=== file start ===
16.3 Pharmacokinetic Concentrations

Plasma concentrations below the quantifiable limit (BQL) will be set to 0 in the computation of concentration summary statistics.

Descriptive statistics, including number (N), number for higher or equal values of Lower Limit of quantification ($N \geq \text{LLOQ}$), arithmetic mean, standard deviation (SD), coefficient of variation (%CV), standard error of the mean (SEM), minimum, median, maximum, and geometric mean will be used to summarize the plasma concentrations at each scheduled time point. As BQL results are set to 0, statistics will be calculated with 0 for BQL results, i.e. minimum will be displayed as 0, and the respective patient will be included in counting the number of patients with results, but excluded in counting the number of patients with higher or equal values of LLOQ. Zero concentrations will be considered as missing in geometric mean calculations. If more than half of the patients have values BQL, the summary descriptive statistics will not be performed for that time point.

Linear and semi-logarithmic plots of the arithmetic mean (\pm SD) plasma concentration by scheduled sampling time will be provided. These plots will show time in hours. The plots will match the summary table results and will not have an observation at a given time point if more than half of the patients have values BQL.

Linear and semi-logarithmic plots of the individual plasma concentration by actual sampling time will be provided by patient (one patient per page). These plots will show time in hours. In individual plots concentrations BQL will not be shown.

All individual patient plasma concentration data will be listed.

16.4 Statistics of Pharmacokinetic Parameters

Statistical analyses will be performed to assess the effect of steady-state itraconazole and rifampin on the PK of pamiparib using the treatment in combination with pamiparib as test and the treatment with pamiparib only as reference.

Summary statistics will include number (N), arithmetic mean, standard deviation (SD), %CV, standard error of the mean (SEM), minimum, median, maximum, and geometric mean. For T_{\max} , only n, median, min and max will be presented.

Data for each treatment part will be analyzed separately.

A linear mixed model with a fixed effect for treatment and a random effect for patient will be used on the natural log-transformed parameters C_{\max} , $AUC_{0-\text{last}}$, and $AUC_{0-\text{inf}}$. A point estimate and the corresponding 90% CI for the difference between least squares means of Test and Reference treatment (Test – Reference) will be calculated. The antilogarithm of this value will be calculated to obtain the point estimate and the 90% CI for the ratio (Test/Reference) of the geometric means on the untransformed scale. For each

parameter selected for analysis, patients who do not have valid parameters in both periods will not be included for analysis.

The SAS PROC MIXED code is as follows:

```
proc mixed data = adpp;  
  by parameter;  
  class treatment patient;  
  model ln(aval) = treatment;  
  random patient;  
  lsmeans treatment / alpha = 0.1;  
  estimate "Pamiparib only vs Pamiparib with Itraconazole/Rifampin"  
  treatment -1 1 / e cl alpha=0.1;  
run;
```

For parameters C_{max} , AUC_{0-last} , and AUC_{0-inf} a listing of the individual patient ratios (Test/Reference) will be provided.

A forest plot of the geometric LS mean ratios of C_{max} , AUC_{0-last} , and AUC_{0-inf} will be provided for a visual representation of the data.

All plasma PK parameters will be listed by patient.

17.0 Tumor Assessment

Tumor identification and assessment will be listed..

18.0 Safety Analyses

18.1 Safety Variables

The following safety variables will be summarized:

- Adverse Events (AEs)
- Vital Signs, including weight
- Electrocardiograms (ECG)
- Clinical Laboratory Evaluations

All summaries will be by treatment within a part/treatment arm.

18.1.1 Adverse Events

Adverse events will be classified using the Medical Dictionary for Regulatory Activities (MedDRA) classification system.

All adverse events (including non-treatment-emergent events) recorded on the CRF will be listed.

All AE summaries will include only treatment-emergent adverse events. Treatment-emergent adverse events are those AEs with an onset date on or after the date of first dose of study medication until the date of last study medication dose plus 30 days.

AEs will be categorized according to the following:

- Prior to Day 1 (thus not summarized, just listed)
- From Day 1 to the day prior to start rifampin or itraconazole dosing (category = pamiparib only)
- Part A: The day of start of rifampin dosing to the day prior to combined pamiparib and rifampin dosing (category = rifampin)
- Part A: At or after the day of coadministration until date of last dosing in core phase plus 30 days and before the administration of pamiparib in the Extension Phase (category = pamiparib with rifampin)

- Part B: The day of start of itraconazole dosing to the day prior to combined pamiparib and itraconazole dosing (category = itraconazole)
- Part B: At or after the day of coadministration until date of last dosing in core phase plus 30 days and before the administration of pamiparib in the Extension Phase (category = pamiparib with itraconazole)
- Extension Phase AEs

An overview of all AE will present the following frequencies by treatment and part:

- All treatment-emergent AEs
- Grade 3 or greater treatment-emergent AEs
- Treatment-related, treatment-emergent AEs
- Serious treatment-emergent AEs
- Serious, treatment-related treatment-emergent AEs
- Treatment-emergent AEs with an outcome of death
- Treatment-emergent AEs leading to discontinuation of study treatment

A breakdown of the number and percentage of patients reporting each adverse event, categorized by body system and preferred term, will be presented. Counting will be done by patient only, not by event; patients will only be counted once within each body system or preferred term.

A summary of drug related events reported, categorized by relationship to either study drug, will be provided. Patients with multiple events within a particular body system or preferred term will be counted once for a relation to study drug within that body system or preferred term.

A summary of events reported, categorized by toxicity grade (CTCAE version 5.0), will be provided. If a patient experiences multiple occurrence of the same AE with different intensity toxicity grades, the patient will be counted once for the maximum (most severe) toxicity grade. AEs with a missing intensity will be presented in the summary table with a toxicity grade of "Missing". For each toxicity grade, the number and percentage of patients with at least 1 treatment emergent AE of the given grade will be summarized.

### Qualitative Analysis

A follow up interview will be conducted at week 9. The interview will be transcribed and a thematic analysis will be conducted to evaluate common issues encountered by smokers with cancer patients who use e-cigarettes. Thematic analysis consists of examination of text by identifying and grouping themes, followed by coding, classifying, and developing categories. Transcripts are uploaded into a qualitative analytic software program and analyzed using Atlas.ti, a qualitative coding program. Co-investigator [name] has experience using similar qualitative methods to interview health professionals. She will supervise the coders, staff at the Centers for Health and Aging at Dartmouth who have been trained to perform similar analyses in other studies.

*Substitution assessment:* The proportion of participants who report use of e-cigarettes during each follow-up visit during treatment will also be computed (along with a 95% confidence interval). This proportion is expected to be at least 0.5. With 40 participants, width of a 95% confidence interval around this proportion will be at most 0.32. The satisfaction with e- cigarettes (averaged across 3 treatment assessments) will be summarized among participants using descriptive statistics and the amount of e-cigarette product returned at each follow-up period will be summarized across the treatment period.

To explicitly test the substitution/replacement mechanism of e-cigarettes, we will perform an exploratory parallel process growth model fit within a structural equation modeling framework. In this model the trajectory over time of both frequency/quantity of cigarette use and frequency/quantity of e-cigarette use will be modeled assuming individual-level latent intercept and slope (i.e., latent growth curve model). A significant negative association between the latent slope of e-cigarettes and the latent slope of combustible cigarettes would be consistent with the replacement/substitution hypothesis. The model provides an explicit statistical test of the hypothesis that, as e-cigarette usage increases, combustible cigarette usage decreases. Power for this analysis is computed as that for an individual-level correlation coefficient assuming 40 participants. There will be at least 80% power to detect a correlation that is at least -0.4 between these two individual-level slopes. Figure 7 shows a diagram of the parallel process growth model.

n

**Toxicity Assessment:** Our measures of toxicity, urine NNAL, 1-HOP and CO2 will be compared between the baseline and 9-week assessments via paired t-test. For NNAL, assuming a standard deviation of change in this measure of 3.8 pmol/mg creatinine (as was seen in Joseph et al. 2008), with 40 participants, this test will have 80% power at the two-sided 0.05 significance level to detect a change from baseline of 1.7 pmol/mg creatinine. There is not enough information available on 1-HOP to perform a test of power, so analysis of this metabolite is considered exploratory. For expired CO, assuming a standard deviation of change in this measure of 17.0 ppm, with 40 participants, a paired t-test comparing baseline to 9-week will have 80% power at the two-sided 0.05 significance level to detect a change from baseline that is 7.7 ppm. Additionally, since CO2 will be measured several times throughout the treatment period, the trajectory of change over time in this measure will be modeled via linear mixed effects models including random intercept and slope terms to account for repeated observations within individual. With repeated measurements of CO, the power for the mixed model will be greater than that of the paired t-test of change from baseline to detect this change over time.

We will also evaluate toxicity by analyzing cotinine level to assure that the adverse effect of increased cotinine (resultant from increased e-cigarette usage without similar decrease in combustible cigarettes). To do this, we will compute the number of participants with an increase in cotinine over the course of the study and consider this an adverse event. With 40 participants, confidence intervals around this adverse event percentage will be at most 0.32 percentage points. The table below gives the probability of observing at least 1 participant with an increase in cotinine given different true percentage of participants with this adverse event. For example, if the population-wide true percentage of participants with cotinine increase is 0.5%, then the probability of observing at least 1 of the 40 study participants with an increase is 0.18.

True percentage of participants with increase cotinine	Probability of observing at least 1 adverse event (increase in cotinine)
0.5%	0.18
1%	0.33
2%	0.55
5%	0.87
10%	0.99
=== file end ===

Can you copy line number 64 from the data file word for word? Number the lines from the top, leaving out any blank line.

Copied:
To explicitly test the substitution/replacement mechanism of e-cigarettes, we will perform an exploratory parallel process growth model fit within a structural equation modeling framework. In this model the trajectory over time of both frequency/quantity of cigarette use and frequency/quantity of e-cigarette use will be modeled assuming individual-level latent intercept and slope (i.e., latent growth curve model). A significant negative association between the latent slope of e-cigarettes and the latent slope of combustible cigarettes would be consistent with the replacement/substitution hypothesis. The model provides an explicit statistical test of the hypothesis that, as e-cigarette usage increases, combustible cigarette usage decreases. Power for this analysis is computed as that for an individual-level correlation coefficient assuming 40 participants. There will be at least 80% power to detect a correlation that is at least -0.4 between these two individual-level slopes. Figure 7 shows a diagram of the parallel process growth model.